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The kids are back in school. For us parents who have been through 15-20 years of schooling, an academic cycle is built into the rhythm of our lives. There is a beginning (fall), middle (winter), and an end (spring) followed by a period of regrouping (summer). The hands on the clock keep spinning as families navigate challenges.

As you begin again, consider opportunities that arise from your family’s new cycle:

Reinvestment: Each new beginning offers a chance to measure your level of engagement. The degree to which you invest determines the strength of the platform that will eventually support your growth.

Embracing Conflict and Difference: Friction is a gift when it’s managed with respect and maturity. A new day invites a new idea. If nothing changes, nothing changes.

Increasing Connection: Trust is cumulative. It is earned with accountability and damaged with neglect. The cyclical nature of families offers endless second chances. Seize the opportunity to advance your relationships to the next level.

Adaptation: Each day has unexpected events that require a reaction. Sometimes our responses are nimble and poised while other times we’re awkward and clumsy. Efforts to keep things from changing are usually counterproductive. Moving with the flow of change is often the best strategy.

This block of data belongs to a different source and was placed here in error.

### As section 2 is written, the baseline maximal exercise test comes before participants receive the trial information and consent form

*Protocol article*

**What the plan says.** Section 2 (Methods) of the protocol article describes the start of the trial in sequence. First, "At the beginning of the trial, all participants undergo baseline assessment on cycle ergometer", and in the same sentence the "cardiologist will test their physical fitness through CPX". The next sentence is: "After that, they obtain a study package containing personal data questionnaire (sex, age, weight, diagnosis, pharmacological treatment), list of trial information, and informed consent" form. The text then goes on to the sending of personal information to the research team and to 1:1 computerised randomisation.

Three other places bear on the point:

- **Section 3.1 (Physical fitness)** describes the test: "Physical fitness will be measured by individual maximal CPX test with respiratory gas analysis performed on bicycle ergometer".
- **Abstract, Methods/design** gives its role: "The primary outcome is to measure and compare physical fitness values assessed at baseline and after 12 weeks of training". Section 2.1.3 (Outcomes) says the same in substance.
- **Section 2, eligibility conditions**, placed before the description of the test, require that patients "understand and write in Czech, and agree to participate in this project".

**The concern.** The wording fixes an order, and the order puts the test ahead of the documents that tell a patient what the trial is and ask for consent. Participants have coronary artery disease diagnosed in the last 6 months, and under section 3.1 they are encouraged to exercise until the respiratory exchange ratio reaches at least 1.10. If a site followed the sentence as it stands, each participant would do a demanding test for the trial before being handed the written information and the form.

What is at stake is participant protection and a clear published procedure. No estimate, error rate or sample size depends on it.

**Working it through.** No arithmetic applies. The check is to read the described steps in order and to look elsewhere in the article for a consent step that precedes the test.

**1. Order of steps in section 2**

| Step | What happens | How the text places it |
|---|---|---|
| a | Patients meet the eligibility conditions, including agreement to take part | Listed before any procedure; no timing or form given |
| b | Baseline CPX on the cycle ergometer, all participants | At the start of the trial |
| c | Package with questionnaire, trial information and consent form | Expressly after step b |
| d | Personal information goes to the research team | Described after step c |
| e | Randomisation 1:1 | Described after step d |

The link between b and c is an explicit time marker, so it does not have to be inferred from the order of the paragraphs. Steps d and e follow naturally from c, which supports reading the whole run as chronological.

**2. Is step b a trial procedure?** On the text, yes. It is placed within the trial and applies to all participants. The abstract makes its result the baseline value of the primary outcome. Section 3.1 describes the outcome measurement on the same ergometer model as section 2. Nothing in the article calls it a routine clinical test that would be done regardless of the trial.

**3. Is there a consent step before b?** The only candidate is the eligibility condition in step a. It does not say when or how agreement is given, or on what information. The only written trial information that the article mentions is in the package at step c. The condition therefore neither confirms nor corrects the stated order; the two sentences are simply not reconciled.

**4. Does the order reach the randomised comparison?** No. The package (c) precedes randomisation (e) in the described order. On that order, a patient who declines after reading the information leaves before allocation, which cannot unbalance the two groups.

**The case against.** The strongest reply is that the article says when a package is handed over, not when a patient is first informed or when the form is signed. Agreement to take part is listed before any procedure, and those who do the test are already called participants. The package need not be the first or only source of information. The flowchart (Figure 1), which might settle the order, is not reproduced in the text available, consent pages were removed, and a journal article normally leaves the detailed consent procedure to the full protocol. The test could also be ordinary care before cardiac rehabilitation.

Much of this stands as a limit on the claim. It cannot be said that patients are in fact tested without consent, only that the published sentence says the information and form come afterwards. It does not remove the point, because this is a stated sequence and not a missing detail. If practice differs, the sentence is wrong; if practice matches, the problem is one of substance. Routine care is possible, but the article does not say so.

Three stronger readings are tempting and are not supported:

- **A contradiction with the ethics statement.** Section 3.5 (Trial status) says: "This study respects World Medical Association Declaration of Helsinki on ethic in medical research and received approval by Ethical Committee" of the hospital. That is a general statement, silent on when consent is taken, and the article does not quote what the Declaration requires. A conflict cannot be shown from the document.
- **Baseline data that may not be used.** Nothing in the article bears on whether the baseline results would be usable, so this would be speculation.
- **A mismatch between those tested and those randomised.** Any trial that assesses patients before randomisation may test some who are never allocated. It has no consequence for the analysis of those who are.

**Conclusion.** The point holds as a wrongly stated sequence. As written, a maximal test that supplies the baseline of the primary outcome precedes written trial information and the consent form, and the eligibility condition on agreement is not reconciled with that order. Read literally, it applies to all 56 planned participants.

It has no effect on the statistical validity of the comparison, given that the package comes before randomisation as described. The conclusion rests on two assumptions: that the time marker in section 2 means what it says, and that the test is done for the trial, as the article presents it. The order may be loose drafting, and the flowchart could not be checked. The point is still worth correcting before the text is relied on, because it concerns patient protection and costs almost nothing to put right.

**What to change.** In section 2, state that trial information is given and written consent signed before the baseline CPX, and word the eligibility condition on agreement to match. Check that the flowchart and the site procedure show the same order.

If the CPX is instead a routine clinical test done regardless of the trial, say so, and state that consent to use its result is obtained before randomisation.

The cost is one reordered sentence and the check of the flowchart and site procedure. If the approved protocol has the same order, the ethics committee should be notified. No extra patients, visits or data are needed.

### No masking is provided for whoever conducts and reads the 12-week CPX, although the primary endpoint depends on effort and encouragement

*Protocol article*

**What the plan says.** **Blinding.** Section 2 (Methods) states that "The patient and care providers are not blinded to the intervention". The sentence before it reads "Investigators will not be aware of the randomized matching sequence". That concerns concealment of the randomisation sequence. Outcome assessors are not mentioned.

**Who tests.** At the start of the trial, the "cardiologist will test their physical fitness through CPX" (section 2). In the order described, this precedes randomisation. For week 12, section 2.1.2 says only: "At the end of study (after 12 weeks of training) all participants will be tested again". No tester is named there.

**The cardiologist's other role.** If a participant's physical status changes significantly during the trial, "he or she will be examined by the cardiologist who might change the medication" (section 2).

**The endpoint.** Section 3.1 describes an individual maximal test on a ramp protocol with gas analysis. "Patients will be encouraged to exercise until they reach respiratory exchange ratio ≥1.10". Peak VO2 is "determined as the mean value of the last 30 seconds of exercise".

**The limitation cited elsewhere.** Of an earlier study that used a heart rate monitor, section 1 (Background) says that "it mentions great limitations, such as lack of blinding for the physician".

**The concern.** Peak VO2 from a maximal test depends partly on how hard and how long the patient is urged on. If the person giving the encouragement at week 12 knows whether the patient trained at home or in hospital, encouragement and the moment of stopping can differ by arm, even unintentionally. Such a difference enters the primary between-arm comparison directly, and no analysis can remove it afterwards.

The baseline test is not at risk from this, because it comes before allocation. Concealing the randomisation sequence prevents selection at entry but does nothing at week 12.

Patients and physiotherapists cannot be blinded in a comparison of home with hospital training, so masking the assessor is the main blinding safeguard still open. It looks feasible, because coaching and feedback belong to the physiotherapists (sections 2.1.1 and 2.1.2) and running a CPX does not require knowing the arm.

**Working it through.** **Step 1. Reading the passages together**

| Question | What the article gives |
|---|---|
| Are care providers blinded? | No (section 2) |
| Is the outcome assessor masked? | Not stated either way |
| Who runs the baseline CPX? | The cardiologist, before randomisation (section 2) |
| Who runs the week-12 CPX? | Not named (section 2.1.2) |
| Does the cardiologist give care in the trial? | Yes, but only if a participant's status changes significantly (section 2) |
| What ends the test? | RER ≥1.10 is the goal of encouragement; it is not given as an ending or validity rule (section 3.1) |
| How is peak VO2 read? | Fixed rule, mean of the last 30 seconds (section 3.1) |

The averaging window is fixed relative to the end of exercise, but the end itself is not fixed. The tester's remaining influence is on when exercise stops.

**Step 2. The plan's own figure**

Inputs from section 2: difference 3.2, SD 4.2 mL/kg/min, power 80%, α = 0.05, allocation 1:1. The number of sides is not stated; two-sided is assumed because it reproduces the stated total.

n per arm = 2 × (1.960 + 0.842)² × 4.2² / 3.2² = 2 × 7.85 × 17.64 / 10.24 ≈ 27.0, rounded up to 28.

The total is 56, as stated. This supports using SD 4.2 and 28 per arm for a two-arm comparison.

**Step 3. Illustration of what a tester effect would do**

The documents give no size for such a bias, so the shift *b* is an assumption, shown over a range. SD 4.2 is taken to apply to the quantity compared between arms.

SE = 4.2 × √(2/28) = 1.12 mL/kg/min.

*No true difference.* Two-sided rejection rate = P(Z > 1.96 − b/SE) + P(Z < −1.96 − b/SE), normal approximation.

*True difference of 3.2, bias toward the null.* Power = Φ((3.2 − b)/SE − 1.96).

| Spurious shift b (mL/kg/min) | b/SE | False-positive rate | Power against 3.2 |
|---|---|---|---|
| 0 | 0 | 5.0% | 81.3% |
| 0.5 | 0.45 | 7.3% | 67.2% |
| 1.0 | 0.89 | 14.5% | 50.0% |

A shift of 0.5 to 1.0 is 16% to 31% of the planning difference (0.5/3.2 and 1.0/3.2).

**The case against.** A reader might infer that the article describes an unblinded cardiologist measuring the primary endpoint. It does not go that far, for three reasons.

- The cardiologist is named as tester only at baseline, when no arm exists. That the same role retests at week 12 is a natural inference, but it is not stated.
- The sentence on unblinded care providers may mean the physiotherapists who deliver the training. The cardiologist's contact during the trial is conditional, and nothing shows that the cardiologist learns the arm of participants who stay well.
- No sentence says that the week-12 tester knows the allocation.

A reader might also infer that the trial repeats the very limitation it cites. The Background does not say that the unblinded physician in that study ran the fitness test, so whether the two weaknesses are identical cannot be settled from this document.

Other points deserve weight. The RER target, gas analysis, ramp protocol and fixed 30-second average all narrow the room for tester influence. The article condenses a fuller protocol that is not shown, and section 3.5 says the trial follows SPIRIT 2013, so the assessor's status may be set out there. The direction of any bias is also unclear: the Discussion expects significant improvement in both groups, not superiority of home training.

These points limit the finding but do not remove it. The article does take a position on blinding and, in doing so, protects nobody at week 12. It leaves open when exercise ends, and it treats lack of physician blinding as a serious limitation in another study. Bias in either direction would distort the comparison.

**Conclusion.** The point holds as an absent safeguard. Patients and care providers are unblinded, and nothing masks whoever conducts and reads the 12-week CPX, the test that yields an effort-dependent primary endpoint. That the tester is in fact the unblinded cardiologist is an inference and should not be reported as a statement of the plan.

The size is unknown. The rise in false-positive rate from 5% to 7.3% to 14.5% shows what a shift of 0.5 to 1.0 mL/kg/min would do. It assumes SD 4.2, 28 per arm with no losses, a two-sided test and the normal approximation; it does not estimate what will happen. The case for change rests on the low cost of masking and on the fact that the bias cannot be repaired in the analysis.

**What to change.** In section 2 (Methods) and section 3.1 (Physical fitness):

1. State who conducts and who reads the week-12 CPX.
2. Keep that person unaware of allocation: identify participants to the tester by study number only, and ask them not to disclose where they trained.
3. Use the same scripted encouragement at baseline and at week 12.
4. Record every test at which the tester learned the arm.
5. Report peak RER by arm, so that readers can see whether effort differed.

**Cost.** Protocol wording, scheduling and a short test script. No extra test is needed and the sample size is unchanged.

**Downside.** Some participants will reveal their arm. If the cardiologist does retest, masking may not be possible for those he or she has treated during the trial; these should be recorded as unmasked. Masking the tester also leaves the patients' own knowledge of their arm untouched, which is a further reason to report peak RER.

Refueling: The natural breaks (holidays, spring break) are designed to recharge the system. Walking away and getting some space is an effective way of finding clarity. Depleted resources need restocking. Fuel the next phase of growth with well-earned rest.

The stages of the cycle are predictable in healthy families. Follow the refueling phase with a renewed investment. Use this as a platform for building trust. Leverage the connection to innovate. Distance from the status quo to manage the changes you’ve created. Adapt with poise and begin again.

About the Author

Kerry Galarza, MS OTR/L is the Clinical Director and a pediatric occupational therapist at Elmhurst Counseling. She provides specialized assessment and intervention with children of all ages and their families. Kerry engages clients with naturally occurring, meaningful home-based methods to empower autonomy and maximize functioning.